Stanger fashions herself a modern-day matchmaker. What that means is: Unemployed actors and actresses come to her office in L.A. hoping to find a mate, but mostly looking to be on television. Stanger helps these people find love through cocktail mixers and heavily choreographed conversations. She continuously ascribes to traditional standards and practices: meet, fall in love, have sex, get married. And if you don’t agree, she’ll berate you, because she “tells is like it is” (which often involves being nasty, insulting, and nonchalantly bigoted, specifically toward Hispanic women). Every time she is given the opportunity to dress down her clientele’s potential female suitors, she turns the notch on feminism back by about a half-century. Essentially, her rule of thumb for women is threefold: Be thin, be tan, and have straight hair. Oh, and always be quiet. Honestly, it’s a terrible attitude to have in 2012, but one to unapologetically propagate on TV in 2012? Unacceptable. As Vulture’s Julie Klausner has put it, Stanger would serve a better purpose if she were “turned into dog food.”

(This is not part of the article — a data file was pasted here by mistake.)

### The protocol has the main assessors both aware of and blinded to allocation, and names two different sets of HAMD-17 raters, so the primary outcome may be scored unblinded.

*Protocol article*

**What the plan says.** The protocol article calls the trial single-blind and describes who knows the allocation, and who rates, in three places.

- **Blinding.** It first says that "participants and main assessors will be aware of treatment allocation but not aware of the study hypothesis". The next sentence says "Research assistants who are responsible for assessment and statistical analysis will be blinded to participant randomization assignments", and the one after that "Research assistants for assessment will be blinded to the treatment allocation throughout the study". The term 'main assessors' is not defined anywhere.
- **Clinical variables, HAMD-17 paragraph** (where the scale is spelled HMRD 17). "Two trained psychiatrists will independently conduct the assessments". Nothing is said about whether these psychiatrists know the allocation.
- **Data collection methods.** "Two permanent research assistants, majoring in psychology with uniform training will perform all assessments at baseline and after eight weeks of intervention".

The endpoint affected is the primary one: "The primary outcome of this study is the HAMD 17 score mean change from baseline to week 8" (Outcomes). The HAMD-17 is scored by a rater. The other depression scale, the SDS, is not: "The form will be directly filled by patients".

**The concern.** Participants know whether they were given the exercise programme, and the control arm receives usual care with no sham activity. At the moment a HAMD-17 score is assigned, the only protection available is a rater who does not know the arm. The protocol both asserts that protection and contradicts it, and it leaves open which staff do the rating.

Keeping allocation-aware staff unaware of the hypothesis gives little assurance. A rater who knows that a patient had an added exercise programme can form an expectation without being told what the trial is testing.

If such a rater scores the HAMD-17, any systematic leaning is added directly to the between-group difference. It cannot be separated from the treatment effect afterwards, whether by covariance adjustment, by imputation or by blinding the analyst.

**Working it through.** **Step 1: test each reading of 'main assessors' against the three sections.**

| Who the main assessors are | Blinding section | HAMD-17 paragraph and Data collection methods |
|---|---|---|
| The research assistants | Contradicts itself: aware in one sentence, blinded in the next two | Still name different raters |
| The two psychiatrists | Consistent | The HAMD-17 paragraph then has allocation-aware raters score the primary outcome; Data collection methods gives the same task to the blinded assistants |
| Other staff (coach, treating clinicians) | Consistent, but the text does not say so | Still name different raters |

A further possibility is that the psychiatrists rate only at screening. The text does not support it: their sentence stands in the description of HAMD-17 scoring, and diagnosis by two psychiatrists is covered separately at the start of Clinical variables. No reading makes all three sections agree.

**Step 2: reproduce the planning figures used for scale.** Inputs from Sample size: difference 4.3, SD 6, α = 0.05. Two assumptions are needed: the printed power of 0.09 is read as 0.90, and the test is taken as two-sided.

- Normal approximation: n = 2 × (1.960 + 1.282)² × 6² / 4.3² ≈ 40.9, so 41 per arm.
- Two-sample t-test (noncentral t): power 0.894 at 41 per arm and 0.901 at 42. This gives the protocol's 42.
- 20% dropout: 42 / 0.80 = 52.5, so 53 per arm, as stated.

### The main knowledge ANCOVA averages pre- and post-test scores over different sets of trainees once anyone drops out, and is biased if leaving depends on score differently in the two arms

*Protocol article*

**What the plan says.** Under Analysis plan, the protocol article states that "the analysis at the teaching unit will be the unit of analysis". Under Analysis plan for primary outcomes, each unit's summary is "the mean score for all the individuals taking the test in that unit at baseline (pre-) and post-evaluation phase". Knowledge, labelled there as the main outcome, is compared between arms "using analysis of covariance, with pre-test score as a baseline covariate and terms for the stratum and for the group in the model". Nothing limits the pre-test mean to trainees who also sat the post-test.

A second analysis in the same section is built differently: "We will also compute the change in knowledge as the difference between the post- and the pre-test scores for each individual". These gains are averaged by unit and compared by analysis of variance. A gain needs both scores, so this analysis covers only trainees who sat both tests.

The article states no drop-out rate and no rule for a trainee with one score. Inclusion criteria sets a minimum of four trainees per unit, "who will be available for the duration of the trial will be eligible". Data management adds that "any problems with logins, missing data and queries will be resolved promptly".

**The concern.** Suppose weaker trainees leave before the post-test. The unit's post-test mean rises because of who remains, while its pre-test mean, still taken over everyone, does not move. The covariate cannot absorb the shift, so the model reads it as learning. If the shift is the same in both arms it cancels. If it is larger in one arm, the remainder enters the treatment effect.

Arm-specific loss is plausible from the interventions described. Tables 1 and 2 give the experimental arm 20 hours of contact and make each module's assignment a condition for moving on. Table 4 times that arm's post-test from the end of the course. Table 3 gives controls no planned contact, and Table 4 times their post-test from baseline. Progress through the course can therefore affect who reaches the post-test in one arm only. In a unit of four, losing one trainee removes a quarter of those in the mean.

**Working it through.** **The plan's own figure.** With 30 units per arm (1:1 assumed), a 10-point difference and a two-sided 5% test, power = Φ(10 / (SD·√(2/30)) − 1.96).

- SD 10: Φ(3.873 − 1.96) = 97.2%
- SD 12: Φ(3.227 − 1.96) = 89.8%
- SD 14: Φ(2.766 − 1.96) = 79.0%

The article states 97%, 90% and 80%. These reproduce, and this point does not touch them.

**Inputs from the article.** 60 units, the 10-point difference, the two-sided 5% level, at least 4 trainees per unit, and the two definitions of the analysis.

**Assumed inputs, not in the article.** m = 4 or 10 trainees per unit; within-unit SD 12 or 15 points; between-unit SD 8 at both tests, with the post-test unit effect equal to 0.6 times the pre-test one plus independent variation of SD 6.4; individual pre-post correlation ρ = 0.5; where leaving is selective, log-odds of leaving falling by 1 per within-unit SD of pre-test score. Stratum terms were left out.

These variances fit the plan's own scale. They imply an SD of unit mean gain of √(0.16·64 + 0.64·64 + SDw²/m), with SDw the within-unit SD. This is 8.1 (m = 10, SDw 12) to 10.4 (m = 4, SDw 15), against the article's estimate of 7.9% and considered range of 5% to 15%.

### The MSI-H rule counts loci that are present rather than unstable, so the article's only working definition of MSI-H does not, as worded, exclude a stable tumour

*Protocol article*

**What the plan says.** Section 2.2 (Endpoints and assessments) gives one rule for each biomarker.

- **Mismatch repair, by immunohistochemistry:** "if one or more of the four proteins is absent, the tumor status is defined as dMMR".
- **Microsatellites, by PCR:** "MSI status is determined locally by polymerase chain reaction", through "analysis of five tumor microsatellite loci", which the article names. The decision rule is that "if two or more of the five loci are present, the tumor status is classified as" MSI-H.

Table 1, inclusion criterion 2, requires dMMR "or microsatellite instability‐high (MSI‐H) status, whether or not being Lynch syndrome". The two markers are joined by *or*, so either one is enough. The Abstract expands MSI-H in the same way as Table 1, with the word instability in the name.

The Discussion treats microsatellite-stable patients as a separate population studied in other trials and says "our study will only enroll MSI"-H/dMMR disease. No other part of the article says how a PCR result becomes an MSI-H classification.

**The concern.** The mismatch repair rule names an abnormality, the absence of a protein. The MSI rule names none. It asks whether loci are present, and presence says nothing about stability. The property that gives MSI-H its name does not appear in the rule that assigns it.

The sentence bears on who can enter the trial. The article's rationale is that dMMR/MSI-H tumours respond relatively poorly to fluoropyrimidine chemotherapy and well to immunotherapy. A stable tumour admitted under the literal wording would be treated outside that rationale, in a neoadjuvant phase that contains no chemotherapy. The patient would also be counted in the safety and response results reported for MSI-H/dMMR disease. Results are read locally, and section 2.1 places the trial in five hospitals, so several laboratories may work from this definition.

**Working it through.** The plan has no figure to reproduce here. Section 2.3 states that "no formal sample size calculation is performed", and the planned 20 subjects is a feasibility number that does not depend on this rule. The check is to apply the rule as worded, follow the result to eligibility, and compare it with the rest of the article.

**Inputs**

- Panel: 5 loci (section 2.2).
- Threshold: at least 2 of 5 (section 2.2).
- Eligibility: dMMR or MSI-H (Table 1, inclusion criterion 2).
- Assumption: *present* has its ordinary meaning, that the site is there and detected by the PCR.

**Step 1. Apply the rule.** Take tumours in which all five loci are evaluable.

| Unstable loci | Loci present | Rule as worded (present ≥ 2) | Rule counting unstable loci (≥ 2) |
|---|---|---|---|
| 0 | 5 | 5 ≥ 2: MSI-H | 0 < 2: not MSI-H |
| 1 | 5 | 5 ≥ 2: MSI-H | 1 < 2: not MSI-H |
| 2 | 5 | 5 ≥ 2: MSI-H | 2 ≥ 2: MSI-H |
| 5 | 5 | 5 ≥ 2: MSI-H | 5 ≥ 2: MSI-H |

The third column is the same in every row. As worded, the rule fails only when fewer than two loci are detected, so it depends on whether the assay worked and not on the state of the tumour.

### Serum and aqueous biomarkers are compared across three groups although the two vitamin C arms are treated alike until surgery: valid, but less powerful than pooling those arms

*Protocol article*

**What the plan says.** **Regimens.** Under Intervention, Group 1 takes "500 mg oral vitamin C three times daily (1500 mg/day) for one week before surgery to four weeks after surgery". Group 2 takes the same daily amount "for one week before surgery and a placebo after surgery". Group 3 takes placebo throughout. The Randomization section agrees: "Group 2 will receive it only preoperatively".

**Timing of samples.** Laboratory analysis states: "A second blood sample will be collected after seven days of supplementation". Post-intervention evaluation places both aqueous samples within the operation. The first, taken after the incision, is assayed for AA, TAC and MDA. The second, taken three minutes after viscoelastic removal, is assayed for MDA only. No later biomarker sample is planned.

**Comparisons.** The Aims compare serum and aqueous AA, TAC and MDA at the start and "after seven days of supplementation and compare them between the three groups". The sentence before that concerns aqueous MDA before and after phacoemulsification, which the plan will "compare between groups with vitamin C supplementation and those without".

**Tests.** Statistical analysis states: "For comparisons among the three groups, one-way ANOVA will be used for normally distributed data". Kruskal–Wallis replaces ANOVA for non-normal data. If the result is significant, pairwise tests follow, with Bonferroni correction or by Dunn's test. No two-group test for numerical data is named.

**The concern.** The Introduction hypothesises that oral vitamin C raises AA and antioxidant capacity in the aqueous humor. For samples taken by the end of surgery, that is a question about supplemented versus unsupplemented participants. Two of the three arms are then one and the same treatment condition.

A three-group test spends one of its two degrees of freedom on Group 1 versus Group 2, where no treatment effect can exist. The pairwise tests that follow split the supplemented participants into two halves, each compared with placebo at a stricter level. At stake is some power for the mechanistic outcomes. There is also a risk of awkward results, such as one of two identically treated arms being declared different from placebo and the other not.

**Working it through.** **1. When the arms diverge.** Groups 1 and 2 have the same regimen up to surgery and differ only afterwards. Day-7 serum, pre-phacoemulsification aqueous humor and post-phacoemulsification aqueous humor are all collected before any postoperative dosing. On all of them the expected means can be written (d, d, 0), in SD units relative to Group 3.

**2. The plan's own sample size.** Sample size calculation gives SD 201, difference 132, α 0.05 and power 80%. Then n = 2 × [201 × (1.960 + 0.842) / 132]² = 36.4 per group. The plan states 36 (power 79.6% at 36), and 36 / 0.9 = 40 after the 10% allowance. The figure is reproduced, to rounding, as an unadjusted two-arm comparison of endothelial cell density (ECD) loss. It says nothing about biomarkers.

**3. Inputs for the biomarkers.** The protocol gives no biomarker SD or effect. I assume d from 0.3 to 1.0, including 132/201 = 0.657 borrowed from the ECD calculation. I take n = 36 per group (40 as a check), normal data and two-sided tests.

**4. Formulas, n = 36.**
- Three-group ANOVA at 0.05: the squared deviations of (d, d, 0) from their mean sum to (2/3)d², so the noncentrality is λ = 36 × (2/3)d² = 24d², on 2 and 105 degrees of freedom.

Photo: Nicole Wilder/? Bravo
Anyone who has seen an episode of Jersey Shore doesn’t need to watch more than that to understand the gist of what goes on on the show: Cartoonish Italian stereotypes drink, fight, have sex, and then drink some more. They also fart and cry, and sometimes they make phone calls. They go to the gym and the beach, too. But it’s Ronnie who is the biggest jerk of the group. As unpredictable as the rest of his housemates, he is the only one who has come way, way too close to pummeling his girlfriend. He’s gotten in plenty of fights with others, too, but the amount of times he’s become so irate and rageful that we were convinced that domestic abuse was about to occur is inexcusable. The guy seems downright dangerous, so when MTV sandwiches particularly gruesome episodes with PSA’s about domestic violence, we can’t help but think that the best solution would be to send this neanderthal packing.
Photo: Jeff Daly/MTV/PictureGroup